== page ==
Microsoft CEO Steve Ballmer talked Windows Phone 7, tablets and the resignation of chief software architect Ray Ozzie at the Gartner conference.
ORLANDO, Fla.-Microsoft CEO Steve Ballmer spoke about
Windows Phone 7 and the prospect of Windows tablets during his Oct. 21 keynote
talk at the Gartner Symposium/ITxpo 2010 here. Typically high-energy, and
almost combative at moments with Gartner analysts, he also discussed the recent
departure of the company's chief software architect, Ray Ozzie, and how that
might affect the company going forward.
Although tablets-and the iPad's penetration of the
enterprise market-have been a chief topic of conversation at the Gartner
conference, Ballmer seemed determined to dodge the question of whether
Windows-equipped tablets would make an appearance on the market by the end of
"Devices ship all the time," Ballmer said. "You will
continue to see an evolution of devices. That's what you'll continue to see ...
there's a next generation of things that will come with the Intel processors."
At the same time, he also claimed that Microsoft was more
than capable of adapting to other form-factors. "We believe in the diversity of
the form-factor. We need a little help with the hardware, we need a little help
with the software. We obviously get touch; Windows Phone 7 has a wonderful
In the meantime, Microsoft needs to focus on marketing
Windows Phone 7. "We have a lot of work to do to get into the game," Ballmer
said, while hinting that Microsoft would progressively incorporate more and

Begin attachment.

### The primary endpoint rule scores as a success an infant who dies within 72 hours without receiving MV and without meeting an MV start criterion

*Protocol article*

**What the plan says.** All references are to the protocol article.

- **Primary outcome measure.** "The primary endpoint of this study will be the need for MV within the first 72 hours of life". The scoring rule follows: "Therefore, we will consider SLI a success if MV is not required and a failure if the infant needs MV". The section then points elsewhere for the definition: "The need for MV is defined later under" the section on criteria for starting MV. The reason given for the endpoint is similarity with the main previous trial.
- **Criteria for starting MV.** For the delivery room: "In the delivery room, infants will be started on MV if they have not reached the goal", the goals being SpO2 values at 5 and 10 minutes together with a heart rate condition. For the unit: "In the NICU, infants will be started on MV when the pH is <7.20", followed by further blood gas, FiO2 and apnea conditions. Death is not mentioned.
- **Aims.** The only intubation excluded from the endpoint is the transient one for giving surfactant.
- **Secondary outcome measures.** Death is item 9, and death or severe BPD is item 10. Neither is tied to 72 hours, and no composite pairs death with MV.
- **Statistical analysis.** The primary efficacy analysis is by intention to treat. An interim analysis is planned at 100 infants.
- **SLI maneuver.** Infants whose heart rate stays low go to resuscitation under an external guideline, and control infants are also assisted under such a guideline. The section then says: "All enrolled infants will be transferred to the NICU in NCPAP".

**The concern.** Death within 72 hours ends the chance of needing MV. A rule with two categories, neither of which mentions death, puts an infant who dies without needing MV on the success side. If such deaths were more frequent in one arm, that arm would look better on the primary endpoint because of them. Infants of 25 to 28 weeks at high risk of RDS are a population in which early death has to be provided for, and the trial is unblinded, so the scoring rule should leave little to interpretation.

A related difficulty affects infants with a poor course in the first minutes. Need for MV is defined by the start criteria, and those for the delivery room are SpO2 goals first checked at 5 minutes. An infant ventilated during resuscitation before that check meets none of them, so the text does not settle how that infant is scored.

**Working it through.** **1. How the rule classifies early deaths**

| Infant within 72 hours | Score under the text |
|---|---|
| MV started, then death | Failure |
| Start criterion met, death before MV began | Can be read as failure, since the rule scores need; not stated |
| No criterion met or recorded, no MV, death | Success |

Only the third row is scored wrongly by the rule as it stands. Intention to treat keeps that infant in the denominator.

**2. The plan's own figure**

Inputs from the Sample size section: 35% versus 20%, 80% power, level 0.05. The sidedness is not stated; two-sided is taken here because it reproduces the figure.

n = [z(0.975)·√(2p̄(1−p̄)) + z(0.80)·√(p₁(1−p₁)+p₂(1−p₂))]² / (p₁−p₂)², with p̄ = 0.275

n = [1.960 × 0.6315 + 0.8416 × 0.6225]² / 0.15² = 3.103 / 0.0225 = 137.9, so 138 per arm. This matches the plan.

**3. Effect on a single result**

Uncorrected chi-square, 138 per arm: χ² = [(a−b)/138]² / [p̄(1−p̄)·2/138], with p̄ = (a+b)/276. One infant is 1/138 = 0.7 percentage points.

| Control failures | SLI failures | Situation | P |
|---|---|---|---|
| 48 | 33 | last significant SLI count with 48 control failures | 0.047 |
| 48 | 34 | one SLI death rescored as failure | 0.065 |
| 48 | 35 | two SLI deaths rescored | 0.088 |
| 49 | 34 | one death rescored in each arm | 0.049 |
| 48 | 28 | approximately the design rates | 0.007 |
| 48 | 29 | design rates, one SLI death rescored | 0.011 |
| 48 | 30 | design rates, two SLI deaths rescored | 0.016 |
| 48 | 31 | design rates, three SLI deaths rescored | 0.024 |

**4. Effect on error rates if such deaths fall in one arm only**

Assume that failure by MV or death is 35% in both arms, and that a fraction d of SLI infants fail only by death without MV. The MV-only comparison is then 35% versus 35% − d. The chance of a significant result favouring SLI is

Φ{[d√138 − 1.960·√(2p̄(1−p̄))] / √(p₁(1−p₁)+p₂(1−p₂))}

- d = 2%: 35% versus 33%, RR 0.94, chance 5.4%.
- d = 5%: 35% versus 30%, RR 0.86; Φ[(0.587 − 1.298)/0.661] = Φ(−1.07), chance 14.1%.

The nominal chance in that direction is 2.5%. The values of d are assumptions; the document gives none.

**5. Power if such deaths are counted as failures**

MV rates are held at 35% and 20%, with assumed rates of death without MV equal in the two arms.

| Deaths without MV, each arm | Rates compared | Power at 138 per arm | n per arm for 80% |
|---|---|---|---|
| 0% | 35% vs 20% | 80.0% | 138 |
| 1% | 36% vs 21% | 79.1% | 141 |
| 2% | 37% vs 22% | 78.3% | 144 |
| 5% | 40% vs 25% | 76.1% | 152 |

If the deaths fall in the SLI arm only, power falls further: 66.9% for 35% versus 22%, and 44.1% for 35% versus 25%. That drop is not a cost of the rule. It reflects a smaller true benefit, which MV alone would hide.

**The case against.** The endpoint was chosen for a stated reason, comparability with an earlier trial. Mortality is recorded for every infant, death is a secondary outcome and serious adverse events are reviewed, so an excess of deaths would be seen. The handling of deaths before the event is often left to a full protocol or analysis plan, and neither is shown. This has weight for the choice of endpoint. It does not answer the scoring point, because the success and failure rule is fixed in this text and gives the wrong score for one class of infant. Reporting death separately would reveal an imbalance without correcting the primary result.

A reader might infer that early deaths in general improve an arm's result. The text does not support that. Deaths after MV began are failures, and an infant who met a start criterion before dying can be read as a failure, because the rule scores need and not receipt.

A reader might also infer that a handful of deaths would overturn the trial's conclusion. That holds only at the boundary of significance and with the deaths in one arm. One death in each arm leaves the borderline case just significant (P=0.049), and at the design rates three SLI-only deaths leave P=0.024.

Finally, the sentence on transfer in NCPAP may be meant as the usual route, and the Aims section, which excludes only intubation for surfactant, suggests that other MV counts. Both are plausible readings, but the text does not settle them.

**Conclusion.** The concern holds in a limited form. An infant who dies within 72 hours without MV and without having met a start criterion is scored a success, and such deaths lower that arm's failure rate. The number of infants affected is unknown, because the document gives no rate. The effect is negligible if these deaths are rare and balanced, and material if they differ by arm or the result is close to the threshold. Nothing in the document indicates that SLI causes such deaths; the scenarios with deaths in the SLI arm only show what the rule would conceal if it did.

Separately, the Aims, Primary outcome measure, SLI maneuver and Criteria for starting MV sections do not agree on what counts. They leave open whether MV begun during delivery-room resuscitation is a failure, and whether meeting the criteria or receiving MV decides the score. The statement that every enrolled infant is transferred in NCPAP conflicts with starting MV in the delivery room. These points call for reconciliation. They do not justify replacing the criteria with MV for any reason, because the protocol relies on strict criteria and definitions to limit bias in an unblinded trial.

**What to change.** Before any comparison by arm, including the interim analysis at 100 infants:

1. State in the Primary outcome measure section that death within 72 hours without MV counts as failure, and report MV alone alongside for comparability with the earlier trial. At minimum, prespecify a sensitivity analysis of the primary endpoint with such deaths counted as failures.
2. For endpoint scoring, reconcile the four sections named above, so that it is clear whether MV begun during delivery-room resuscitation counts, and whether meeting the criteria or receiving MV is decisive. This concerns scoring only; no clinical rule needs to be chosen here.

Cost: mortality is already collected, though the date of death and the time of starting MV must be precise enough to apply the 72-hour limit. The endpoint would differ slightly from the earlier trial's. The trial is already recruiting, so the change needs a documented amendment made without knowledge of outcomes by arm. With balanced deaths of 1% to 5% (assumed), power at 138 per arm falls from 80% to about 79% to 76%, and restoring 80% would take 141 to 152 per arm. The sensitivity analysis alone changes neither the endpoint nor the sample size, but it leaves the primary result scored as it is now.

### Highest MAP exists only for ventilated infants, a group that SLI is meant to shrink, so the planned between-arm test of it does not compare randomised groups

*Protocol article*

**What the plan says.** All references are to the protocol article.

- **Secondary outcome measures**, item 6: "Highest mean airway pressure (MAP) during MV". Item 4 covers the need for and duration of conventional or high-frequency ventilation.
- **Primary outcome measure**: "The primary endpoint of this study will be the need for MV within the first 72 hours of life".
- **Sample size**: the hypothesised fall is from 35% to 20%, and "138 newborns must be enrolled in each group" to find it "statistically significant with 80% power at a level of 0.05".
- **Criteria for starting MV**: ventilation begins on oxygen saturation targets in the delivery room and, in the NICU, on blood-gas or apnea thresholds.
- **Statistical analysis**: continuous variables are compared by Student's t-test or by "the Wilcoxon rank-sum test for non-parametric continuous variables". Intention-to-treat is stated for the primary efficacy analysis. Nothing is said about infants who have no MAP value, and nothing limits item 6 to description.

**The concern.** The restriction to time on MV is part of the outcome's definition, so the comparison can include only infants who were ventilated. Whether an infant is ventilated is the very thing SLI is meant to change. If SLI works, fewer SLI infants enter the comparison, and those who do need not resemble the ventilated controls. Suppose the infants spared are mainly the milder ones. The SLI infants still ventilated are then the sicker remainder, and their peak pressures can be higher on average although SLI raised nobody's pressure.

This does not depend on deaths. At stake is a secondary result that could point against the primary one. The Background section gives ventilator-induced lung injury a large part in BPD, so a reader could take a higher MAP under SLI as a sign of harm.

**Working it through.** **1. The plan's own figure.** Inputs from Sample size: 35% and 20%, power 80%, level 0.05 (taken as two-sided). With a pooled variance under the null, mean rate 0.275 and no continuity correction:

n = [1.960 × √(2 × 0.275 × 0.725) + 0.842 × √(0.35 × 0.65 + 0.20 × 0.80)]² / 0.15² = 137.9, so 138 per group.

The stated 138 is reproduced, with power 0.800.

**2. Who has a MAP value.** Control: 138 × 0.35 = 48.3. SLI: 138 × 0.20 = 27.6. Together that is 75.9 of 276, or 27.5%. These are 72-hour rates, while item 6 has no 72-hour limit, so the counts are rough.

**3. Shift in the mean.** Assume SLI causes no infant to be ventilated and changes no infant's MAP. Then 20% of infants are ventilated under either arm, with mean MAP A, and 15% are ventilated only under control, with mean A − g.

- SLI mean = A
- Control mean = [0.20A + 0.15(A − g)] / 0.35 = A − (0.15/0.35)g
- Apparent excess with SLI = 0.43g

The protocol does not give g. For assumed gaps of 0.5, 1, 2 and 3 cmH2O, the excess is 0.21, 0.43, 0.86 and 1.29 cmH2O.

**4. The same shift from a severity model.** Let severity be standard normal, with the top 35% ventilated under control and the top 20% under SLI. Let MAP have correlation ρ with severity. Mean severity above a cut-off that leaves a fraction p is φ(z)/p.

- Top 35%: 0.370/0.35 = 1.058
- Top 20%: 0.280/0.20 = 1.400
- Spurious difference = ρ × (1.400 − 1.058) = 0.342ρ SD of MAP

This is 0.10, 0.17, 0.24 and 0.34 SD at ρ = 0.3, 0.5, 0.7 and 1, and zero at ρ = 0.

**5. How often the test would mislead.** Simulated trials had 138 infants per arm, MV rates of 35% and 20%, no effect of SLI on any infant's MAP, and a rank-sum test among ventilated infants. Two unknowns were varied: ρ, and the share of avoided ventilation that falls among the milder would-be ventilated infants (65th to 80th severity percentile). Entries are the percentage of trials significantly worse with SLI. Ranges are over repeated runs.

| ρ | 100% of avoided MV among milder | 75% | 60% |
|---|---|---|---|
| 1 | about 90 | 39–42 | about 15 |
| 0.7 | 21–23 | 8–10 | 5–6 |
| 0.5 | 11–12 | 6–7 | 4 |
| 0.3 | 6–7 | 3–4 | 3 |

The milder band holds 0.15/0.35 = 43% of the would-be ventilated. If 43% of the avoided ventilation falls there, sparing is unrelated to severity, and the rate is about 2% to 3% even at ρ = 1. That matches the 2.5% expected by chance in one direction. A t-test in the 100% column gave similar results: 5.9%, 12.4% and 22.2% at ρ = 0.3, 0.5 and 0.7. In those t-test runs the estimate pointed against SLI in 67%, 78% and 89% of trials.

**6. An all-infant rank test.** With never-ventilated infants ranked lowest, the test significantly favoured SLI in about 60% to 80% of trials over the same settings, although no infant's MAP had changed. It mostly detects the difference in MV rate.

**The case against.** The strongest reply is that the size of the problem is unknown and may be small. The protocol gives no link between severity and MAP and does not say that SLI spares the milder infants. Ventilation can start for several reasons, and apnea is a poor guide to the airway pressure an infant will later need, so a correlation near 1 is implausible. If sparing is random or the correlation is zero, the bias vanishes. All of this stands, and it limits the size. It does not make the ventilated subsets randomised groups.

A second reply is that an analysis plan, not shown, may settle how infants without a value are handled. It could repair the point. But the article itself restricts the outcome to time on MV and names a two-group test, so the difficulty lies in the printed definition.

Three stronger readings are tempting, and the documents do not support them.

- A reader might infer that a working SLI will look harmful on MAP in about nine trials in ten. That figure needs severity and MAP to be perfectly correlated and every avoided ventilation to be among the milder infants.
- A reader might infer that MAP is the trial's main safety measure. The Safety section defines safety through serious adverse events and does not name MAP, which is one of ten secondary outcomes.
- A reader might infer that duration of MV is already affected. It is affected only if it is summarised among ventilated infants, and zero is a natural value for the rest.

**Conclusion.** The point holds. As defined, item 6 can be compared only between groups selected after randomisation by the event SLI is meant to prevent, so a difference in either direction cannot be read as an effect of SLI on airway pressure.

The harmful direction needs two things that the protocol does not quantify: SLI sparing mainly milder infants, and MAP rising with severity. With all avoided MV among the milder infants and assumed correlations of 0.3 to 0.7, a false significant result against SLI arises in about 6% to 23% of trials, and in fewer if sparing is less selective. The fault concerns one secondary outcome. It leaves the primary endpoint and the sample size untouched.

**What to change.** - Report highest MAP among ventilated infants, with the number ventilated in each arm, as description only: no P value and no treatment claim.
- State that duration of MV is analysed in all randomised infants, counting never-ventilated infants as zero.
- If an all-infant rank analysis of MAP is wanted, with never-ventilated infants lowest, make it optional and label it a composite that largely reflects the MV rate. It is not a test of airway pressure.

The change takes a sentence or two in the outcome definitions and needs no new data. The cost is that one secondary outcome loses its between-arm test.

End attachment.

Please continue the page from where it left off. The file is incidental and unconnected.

more enterprise-centric features onto the smartphone platform. Windows Phone 7
currently lacks the capability for cut-and-paste, a target of early criticism,
although Microsoft executives have promised to have that feature in place by
"We will need to push for features that are not there on the
first release," Ballmer said.
Gartner predicts that Microsoft will remain fifth in the
smartphone market through 2015.
Ballmer also insisted that this week's departure of Ray
Ozzie, Microsoft's chief software architect, would have zero effect on the
company's cloud strategy. "We've taken a strategic direction anchored in the
cloud," he said. "That vision is our company strategy. It doesn't live in any
one head or mind."
Indeed, Ballmer added, Ozzie's vision for the cloud had
infused the entire organization. "If you talk to the people who work in our
server division-which is really our Azure division at this stage-or with Office
365 or Bing, they're all in and they're all talented."
Although never the most reclusive of CEOs, Ballmer has
presented a particularly high profile of late. On Oct. 11, he headlined
Microsoft's Windows Phone 7 rollout in New York City. And throughout 2010, his
keynotes at a number of events have detailed Microsoft's efforts to retool
itself as a mobile-focused, cloud-driven company.
However, 2010 has also come with its share of spectacular
crash-and-burns. Microsoft's board of directors recently decided to award
Ballmer only half his possible financial compensation for the year, citing the
company's eroding market-share in mobile and its failed Kin phones initiative.
The board did cite Microsoft's strong performance under Ballmer in more
traditional product areas, including the release and marketing of Windows
When asked by Gartner analysts whether he had contemplated
retirement, Ballmer enthusiastically torpedoed the notion.
"I've got a lot of energy and passion for what I'm doing,"
he said. "If I ever thought there was a day when the company would be better
off without me, I'd leave that day."